It started in 1989 with an educational discount copy of Aldus PageMaker and a Mac SE. A lot of sale fliers, direct mail, signage, catalogs, newspapers, branding, websites, rave fliers, t-shirts, instruction manuals, information architecture, systems design, 3am press checks, exhibition booths, metal type, scientific illustration, presentations and typography ensued, capped by the late-90s move into organizations starting to use the web to deliver applications. A lot of these early UI jobs were just "skinning" an existing interface to make it on-brand or even just "not as bad as what the devs did," (a lot of black text on red backgrounds, curiously). As the field matured my interest in it grew, and by the time I was working full time in-house the day-to-day of "what it looks like," took a back seat to "how does it feel?" Since then I've continued to hone my skills as an interface and UX designer while not forgetting the important lessons of my background.
Anyone who does enough similar projects and cares about their work eventually starts looking for ways to make that process more efficient or open up new areas to improve user experience. Many of the challenges designers face, even in established UX organizations, are not new ones nor are many of them even unique to user experience. Having worked in a wide variety of organizations I was able to learn what works and what doesn't. In the pursuit of trying to deliver on the goals of UX I started to use design methods and techniques to help resolve organizational challenges, which are frequently a greater risk to overall user experience than the success of the final design. The best design in the world is only as good as its implementation and deployment. A good designer can communicate their value without having to dominate the conversation.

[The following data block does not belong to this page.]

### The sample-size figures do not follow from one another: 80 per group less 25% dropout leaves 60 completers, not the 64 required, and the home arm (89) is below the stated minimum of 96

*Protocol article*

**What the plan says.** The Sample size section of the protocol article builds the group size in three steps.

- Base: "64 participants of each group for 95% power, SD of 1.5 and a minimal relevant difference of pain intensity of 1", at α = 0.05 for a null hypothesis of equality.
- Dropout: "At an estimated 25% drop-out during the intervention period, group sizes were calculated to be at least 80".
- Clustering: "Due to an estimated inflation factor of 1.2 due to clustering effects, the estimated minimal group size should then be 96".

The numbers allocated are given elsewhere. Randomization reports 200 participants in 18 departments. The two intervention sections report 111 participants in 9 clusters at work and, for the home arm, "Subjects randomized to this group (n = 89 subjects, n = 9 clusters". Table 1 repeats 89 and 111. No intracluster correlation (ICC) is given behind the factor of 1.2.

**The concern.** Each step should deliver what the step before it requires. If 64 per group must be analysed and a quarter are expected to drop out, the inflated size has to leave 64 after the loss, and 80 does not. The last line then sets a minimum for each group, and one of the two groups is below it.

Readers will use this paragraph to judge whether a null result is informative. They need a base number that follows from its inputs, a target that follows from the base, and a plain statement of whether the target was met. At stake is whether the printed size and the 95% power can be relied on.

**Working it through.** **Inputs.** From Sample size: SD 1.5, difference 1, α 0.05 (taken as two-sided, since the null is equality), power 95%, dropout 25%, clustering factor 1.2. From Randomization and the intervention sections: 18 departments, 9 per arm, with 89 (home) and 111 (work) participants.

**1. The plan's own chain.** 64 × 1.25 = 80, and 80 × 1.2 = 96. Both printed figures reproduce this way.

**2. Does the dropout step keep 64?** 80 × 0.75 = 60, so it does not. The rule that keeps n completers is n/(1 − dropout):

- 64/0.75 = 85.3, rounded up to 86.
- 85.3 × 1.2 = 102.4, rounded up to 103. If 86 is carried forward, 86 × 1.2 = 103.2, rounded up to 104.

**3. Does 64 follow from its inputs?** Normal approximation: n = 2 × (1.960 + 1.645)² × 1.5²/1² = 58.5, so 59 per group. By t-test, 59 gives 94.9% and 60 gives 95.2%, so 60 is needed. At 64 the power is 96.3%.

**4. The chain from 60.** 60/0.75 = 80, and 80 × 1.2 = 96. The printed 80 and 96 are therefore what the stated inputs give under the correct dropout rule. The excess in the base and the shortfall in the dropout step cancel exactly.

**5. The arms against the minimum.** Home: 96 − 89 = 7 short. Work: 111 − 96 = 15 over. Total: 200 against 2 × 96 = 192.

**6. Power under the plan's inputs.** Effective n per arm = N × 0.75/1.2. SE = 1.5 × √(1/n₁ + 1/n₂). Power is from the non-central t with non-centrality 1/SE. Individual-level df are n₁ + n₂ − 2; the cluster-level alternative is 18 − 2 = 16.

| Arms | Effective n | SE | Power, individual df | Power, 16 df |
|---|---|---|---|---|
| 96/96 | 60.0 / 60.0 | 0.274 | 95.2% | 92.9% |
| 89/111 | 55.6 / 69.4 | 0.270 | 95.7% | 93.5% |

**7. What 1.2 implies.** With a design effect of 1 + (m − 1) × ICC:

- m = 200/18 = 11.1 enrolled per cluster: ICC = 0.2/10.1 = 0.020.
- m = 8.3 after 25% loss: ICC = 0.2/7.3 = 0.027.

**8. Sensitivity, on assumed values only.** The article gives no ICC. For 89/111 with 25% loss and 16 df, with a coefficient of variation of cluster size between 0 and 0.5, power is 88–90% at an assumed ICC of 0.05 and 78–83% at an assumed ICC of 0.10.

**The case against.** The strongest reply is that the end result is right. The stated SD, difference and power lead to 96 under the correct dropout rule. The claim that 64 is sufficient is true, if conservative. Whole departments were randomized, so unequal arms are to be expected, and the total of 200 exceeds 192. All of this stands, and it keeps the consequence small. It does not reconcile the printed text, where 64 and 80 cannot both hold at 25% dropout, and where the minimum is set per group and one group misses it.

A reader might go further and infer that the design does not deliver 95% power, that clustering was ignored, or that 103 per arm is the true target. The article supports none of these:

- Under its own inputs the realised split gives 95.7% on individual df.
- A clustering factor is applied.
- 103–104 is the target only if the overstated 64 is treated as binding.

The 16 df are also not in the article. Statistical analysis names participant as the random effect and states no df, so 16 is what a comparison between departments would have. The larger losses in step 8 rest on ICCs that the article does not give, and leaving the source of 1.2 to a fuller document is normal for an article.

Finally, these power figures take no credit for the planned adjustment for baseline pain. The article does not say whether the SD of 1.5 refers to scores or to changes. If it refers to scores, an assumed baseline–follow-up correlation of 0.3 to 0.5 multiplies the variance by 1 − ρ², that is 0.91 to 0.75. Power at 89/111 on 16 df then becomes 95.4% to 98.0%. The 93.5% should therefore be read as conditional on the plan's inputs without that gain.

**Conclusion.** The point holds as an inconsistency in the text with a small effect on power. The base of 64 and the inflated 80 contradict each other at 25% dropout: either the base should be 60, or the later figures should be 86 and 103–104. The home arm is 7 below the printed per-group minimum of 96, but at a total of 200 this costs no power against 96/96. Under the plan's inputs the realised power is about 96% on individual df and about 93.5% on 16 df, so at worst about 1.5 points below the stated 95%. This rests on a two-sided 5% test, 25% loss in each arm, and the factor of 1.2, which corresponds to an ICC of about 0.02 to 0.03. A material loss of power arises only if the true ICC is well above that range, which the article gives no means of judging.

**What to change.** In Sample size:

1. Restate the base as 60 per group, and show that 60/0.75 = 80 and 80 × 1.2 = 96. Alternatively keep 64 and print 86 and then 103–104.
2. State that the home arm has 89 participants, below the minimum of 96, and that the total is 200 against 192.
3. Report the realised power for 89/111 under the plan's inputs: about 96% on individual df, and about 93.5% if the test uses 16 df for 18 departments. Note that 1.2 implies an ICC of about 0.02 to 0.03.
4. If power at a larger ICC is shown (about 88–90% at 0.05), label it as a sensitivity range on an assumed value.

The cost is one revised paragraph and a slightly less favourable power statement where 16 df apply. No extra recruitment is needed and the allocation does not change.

My personal hobbies include travel, photography, cooking, Japanese watches and expensive design books.
As the systems we use become increasingly complicated increased investment in user experience is more important than ever. Great usability is a result of not only smart design but smart collaboration across all layers of product development. Design strategy is a critical component of this, not only to ensure quality but also to bring all the people involved into participating in bringing a superior experience to end users.
I'm not a big fan of the current fetishization of design, particularly as manifested in the number of breathless thinkpieces about how some CEO discovered the true meaning of User-Centered Christmas by spending millions of dollars subjecting a large cross-functional team to a nigh-endless array of design thinking buzzwords, guest speakers, consulting company process models, mediocre catering sandwiches (sorry Specialty's) and sticking some dots on a piece of poster paper. Most people you work with are good at their jobs and letting them do what they're best at will lead to the best outcomes. As designers we should know that in an interconnected system there is no most important component and work as hard as we can to facilitate good product development. Primacy of design is replacing primacy of technology as the engine of a hype train that produces a lot of noise and smoke but ultimately leads nowhere.